• Weah has already violated the Constitution regarding several tenured positions (those created by law under Article 89). This is just him attempting to sanction those violations and give himself more power.

  2. Critics of Weah who conclusively assert that the cancellation of tenured positions by Weah is wrong, should rethink their positions. In reality, those very critics who argue against Weah’s cancellation of tenured positions are the ones who are wrong. By cancelling tenured positions, Weah shows virility. Also, Weah shows that he’s not a wimp nor is he a potentate or a gluttonous individual. Weah wants to set the record straight. It is a known fact that when a change is being made, some people become very, very uncomfortable. A very part of that discomfort is being shown.

    Every elected leader, whether it is Weah or Trump, has a constitutional right to make or recommend changes. Sylvester G. Moses correctly cites a portion of the 1986 Liberian constitution which implies that civil servant appointees serve at the pleasure of the president. If that portion of the Liberian constitution had not say that, there would have been no reason for this issue to be argued. So, the question is this…where did the idea of tenured positions come from? A good follow-up question is this…. why was such a vacuous concept initiated in the first place? Well, EJS’s predecessors did not sign tenured positions into law! So obviously, EJS started it. The real truth of the matter is that It was shamefully wrong to legalize tenured positions. The remnants of such a practice has returned in an ugly way to bifurcate us. Example, some people are saying, ” oh, he or she is a Weah supporter, or she/he is a political enemy of Weah. Had such a witless law not been legalized, we would not be in the position of accusing one another.

    Bottom line: the very people who were tenured by EJS’s edict are the greediest and sleaziest! Those tenured people manipulated an old lady for their own selfish-interests. (I do not exonerate EJS for her role. I strongly believe that she was misused by many people in so many ways).

    Conclusion: Weah is right to recommend changes as it relates to the so-called “tenured laws”. To put it bluntly, the tenured laws were unsophisticated. If changes are not made, Weah’s hands will continue to be tied. Weah has the constitutional right to re-appoint Liberians whom he feels comfortable with.

  3. While I do support the central theme of this article; that the President be limited in his authority to fire public officials of the executive branch, I had hoped that the Paper and others publications would center more on the legal theory, jurisprudence of Liberia or if depending on that of the U.S and elaborate in detail why the opposition to the “unitary presidential authority” in firing all executive branch officials are not constitutional. I had provided in a prior posting on Facebook a more detailed legal and support for what the Paper is suggesting here and won’t restate it here. But I’ll address comments I’ve read that completely miss the point for tenured positions that go beyond whether a prior administration utilized it or not.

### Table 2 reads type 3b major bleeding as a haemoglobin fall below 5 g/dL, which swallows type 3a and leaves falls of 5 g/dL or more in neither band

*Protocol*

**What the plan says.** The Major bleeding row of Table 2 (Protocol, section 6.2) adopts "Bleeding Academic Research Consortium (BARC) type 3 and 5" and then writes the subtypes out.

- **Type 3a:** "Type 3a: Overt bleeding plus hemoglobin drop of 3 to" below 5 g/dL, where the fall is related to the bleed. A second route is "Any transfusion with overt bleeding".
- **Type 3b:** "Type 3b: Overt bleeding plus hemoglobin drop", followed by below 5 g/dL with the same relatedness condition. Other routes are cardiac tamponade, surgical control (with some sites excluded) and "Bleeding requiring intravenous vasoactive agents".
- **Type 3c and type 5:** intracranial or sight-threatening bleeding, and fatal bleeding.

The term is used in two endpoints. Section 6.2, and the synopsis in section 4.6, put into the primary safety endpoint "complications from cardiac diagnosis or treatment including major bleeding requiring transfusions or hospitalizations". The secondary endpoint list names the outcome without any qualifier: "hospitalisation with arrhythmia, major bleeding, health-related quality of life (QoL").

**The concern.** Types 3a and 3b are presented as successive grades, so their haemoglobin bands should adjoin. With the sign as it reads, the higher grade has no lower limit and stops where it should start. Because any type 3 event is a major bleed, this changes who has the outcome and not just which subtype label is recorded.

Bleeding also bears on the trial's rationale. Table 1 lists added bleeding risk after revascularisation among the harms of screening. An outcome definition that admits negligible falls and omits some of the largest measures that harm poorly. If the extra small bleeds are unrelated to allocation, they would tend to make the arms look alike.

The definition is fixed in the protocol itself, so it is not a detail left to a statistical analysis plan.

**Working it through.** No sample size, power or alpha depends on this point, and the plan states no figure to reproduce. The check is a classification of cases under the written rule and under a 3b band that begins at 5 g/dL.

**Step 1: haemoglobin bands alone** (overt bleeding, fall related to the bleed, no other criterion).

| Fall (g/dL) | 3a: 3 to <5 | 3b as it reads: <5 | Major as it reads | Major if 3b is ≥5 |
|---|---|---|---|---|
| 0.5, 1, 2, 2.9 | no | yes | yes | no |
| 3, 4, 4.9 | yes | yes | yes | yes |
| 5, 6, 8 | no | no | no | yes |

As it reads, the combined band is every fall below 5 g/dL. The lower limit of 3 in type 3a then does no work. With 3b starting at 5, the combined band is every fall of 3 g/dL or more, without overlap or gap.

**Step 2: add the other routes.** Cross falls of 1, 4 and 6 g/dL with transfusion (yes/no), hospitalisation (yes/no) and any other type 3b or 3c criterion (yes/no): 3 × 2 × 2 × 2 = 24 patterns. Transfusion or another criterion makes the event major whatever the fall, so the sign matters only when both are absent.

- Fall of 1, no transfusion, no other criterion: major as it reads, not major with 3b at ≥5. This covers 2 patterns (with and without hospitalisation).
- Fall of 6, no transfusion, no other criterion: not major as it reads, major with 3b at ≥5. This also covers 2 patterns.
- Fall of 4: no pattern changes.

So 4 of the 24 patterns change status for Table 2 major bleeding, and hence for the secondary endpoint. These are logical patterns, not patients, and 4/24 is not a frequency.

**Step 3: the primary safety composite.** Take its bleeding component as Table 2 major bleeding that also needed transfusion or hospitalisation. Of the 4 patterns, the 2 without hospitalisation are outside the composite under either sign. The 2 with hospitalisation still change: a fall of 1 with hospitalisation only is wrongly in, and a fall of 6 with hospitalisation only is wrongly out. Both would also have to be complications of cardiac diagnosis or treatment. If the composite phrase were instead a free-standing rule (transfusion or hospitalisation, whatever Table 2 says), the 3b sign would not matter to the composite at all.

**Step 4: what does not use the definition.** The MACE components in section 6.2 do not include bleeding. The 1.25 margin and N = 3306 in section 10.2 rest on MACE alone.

The Constitution does give the President the power to appoint members of the Executive Branch. The President is vested with the authority of the Executive Branch that’s why he gets to appoint the members of the branch, with the most senior level officials of those agencies requiring the “advice and consent” of the Senate. This is the first hint of the limitation of Presidential authority with respect to the treatment of those appointed by the President. Liberia has limited jurisprudence on the issue of the authority of the President in the firing of these officials, so lets look at the U.S. I spent two terms focusing on constitutional law and will do my best to be as simple in my explanation. The U.S Constitution does not speak to the President’s authority or power to fire members of the executive branch. While many commenters in support of the president are relying on mere assumption based on the fact that the Constitution grants the president the authority to appoint, the law does not work that way. There has to be a definitive stipulation in the Constitution on the Legislative intent or a Court’s holdings in the nation’s jurisprudence to support such. In fact, the U.S Courts has already addressed this issue in a case known as Humphrey’s Executor v. United States. In this case Franklin D. Roosevelt (“FDR”) tried to fire a commissioner of the Federal Trade Commission. The commissioner rejected his dismissal and objected to FDR’s argument that the nature of his office and the power vested in him over the executive branch required that he be able to fire all officials within the executive branch. This is the basis or underlying doctrine under the theory we call the “unitary executive theory.” Well, as expected, the case went to the U.S Supreme Court and the Court held that Congress was within its rights to create administrative agencies that are insulated from Presidential control. This ruling by the Supreme Court reversed what has existed in the U.S from the first Congress, until this decision, where the first Congress had believed that the power to fire was also inherent in the office of the President.

    As a result of the decision in the case, Humphrey’s Executor Vs. United States set the state today for the various federal agencies which are dubbed as alphabet soup of federal regulatory agencies, namely: the FTC, SEC, FRB, NLRB, FCC and others. The President can appoint the heads of these Agencies but can’t fire them.

    These Agencies serve purposes for the national interest that goes beyond the policies initiatives of individual administrations, such that a change in administration should not be a basis to change the leadership and interrupt the continuity the Agencies’ initiatives, where the Legislature has a vested interest also, as representatives of the People. So, readers should note, the vested authority of the Executive Branch in the President does not mean he has ownership of the Executive Branch. Congress or the Legislature has a vested interest in what happens in the Executive Branch. After all, it is most of the laws written by the Legislature that the Executive Branch is executing.

    Serving at the “Will or Pleasure of the President” simply means they don’t have a contract with respect to the position the President appointed them to and they implement or execute policies that are exclusively the President’s initiatives. As such, not even the Legislature would be able to question any such official who make decisions that are contrary to the national interest of the Country and eliminate the Legislature’s role in addressing concerns of national interests intended to exceed the terms of any one administration. One should not ascribe meaning to constitutional terms or language without first understanding the legislative intent for such passage of law and/or court’s holdings in any existing judicial reviews, if any by studying the case laws of the country.